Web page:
The nation's police commissioners are planning to apologise over its handling of child sex abuse cases, but some are questioning the delay.
Thousands of people have given evidence to Australia's Royal Commission into Institutional Responses to Child Sexual Abuse, with police forces around the country now planning a formal apology over their treatment of the cases.
Co-founder of the Care Leavers Australasia Network (CLAN) support group Leonie Sheedy said many of the crimes against children were ignored by police at the time.
"Children did try to speak out about the crimes being committed against them, but the Police didn't believe them." Ms Sheedy said.
"To not be believed is horrendous."
The apology was discussed at a meeting of Australia's police chiefs in September last year, after ongoing requests from CLAN.
"They have a moral obligation to own their history, acknowledge it, and apologise," CLAN's Leonie Sheedy said.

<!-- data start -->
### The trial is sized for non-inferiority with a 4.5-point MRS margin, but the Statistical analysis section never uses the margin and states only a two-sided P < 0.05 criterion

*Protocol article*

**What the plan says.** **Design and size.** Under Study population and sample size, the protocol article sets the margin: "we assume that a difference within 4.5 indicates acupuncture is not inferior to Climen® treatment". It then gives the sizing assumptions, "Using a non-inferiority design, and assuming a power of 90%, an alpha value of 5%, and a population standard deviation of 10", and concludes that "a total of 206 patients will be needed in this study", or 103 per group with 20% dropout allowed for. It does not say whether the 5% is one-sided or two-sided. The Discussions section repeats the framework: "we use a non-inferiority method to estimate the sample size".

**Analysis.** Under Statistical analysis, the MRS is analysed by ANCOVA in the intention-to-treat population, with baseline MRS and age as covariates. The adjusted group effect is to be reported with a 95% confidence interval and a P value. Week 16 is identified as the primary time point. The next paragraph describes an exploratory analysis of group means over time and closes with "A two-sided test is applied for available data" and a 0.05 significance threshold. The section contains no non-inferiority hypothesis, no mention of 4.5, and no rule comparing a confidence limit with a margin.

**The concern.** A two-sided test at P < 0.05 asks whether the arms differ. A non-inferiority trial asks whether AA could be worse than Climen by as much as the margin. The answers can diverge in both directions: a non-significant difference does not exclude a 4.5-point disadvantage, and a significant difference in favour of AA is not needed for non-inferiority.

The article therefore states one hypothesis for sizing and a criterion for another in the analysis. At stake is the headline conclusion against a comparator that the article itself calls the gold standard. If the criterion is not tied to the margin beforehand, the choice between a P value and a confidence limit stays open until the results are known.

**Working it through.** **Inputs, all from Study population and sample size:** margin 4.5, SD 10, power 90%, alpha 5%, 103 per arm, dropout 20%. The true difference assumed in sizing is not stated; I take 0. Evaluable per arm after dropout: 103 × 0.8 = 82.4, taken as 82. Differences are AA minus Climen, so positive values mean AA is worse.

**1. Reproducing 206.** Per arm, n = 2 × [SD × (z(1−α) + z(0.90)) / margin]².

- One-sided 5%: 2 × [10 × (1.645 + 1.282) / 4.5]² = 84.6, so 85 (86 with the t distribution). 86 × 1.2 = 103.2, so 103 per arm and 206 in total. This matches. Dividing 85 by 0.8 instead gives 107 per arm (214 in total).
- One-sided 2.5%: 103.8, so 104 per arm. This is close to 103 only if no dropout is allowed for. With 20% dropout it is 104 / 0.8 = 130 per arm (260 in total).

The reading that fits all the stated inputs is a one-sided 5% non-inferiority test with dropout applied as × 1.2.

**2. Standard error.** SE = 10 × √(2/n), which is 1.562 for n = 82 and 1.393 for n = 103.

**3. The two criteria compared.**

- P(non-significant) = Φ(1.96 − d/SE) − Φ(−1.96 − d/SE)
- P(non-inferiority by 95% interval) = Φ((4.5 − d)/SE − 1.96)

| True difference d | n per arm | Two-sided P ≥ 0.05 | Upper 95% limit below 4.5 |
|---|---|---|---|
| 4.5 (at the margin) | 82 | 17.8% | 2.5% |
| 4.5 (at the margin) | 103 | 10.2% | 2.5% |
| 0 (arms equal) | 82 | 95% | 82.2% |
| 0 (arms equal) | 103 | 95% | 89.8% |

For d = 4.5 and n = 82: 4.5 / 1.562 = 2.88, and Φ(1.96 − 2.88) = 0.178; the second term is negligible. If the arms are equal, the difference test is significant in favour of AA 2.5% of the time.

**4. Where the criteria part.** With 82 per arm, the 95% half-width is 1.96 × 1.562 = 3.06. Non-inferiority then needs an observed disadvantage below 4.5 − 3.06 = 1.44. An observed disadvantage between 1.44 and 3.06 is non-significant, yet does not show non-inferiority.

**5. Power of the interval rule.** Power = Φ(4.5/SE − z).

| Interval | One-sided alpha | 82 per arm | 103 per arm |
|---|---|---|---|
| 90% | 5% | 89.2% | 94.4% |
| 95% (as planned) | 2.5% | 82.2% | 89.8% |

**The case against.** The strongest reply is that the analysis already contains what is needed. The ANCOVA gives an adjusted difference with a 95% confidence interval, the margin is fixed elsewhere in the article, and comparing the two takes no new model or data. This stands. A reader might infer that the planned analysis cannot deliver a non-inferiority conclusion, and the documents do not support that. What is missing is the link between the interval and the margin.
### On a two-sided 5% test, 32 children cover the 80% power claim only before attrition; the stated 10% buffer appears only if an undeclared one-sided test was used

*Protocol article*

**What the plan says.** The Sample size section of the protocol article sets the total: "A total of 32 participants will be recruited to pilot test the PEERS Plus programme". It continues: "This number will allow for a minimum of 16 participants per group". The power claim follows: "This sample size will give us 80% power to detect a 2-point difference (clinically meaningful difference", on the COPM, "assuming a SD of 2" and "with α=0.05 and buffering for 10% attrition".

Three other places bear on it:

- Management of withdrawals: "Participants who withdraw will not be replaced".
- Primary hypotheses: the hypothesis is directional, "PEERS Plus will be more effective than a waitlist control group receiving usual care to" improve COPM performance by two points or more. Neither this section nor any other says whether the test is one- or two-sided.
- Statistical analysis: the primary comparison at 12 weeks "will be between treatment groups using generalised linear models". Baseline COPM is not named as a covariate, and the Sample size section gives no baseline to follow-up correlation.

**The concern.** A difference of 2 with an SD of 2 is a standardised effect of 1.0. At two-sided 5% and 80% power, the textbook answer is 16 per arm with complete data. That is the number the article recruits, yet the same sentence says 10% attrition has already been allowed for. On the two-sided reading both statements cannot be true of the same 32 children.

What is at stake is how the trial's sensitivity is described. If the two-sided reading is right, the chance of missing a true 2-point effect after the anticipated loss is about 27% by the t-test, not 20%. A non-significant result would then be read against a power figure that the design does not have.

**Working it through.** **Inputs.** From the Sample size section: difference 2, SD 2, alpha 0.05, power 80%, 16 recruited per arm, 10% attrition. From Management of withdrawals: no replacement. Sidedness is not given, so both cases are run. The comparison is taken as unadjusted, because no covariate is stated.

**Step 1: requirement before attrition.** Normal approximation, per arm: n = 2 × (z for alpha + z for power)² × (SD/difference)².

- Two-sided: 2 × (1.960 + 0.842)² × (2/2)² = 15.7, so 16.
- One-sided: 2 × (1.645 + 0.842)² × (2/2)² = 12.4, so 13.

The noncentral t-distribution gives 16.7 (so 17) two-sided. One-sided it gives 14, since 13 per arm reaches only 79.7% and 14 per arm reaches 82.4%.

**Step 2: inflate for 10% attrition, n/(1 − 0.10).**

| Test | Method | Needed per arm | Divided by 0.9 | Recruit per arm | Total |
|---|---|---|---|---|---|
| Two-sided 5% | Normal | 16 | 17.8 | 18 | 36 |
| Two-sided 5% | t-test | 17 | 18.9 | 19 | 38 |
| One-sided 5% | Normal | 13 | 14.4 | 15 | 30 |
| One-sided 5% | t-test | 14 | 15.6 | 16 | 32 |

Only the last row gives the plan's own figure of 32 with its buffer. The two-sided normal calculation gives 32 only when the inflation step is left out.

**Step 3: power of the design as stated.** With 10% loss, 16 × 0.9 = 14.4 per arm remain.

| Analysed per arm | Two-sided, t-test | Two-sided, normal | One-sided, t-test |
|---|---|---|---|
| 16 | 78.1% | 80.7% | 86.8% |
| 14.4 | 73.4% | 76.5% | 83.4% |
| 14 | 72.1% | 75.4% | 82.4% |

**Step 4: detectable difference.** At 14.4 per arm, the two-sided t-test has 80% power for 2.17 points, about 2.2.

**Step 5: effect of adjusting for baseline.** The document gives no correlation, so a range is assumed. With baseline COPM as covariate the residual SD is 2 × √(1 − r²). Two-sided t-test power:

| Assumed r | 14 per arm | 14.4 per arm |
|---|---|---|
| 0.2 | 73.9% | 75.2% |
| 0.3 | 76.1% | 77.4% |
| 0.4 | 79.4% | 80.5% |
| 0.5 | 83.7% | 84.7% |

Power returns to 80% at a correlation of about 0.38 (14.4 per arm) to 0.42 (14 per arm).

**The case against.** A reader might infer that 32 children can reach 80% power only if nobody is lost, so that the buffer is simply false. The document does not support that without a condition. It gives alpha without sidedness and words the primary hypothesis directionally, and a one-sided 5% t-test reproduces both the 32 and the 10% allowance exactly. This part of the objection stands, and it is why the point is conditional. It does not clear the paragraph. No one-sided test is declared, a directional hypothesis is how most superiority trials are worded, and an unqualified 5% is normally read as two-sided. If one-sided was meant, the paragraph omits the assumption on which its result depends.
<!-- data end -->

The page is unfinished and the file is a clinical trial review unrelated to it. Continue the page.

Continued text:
Cathy Kezelman, president of the BlueKnot support group said the apology is "long overdue".
"It's very good news. I think it's high time that people in a position of power and heirarchy apologise to survivors of child sexual abuse in institutions."
But Victoria Police chief commissioner Graham Ashton said the commissioners will wait until after the royal commission's final report is released in December.
"It's best to wait until we get the report from the Royal Commission, then we can shape the apology in the best way that we think's going to have the best effect," Commissioner Ashton said.
But, Ms Sheedy believes "that's too long for our people to wait".
“People are dying, we've had three of our members die over the Christmas period,” she said.
“Why can't we have an apology from all the police commissioners of this country?"
The Royal Commission into Institutional Responses to Child Sexual Abuse is due to hand down its final report on December 15.